Diaz’s brand of ornamentation has a market: rich ladies who don’t like beadwork because they want their estate jewels to stand out. Filipinas take to his decorative, romantic styles, a sensibility he believes to have been passed on by the Spanish: The more, the merrier.
Balance and proportion
Diaz adds that decorating a dress is in itself a skill. “Scaling is a skill. Too much texture will add to the width. You need to know balance. It’s strategic. If you want to play with proportion and distribution, the dress becomes more interesting and modern. There’s crucial formula.”
As an example, he cites the swirls of fabric (called tourbillonner) he uses on many of his recent brides, influenced by Chelsea Clinton’s wedding dress by Vera Wang. Clinton’s frothy skirt had swirls and swirls of bias-cut fabric strips. “Consider the yardage used, but it looked so light,” he notes.
Still, he’s aware of his disadvantage in a highly competitive trade, so Diaz plans to enroll in a fashion school next year.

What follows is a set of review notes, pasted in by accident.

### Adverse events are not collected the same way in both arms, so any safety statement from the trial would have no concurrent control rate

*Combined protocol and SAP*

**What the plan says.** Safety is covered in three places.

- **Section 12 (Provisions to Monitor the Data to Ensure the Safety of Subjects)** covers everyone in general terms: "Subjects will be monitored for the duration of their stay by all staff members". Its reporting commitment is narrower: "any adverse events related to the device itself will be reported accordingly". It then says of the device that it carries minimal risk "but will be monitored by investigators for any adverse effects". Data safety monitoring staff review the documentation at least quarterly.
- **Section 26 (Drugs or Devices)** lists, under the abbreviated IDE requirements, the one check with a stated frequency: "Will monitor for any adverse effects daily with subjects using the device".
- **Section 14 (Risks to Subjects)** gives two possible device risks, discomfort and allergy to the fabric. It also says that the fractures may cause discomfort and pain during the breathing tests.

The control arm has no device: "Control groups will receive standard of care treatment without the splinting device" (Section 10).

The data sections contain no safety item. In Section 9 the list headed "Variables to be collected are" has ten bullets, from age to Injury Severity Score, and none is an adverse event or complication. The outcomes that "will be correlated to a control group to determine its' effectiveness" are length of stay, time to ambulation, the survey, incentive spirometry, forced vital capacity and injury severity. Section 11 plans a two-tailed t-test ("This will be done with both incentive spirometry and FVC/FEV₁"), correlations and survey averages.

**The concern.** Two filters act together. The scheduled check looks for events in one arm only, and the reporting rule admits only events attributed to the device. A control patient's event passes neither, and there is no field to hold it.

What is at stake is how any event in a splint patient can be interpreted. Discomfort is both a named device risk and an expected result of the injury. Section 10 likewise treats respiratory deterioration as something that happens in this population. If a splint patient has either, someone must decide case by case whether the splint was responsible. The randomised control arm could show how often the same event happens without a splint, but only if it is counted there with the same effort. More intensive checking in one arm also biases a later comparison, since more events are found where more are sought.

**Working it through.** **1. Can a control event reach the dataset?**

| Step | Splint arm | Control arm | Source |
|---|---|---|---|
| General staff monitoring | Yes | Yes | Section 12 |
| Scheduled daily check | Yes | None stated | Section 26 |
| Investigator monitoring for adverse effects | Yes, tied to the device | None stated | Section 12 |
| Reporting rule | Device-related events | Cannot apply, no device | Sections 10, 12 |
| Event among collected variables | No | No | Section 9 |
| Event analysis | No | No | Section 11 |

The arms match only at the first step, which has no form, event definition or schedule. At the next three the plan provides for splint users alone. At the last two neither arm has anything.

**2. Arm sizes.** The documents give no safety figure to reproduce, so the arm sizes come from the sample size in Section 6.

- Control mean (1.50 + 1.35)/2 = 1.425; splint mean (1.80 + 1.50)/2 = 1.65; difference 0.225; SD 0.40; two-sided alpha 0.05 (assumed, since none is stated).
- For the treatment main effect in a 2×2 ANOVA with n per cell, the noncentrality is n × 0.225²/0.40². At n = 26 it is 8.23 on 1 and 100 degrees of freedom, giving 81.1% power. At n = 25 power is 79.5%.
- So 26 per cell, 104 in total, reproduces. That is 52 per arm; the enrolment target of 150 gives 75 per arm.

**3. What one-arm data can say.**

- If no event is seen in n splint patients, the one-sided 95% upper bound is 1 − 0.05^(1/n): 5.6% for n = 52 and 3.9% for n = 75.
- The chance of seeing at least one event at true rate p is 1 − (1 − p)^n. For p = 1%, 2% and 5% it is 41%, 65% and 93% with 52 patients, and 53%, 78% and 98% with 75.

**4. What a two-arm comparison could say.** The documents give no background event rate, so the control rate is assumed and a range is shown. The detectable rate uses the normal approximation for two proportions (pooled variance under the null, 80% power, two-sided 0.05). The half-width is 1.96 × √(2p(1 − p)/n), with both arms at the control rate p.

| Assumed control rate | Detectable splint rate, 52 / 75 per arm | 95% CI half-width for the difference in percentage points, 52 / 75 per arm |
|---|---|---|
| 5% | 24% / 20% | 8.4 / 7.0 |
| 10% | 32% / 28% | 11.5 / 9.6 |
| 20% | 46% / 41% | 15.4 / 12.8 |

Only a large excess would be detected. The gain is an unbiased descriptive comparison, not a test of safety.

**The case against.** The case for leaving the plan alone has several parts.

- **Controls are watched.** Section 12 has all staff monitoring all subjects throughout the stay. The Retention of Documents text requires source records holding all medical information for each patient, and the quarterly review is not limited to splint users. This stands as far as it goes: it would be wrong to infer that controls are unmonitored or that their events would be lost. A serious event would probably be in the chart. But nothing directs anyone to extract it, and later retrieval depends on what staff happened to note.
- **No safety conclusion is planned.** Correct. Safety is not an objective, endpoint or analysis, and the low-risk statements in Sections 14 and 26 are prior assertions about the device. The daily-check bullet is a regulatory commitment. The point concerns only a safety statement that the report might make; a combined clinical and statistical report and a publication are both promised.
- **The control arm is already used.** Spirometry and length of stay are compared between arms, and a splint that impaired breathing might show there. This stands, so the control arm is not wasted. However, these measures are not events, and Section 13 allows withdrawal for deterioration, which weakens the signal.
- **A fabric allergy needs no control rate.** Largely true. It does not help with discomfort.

“Training is vital to a long-term career as a tool,” says Yulo, who also attended Slim’s after she graduated from De La Salle University. “Everyone who wants to be a designer has an imagination, but translating and executing it, you need training for that, from paper to product.”
She interned at W magazine just so she could study up close the clothes from all the design houses.
Yulo does everything in-house. “If you get people who could work well with you, it’s not hard. I want to be in control. If you outsource, and you don’t like it, you go back and forth. The sampling is harder. I used to make shoes before going to design school. If I wanted something, it took days because I couldn’t do it myself. Now the R&D is faster.”
She adds, “Design isn’t completely art, it’s also commerce. You have to consider what the client wants from you. I consider it from a girl’s point of view. Even if it’s harder to do, it’s satisfying. I like doing it. It adds value to the design.”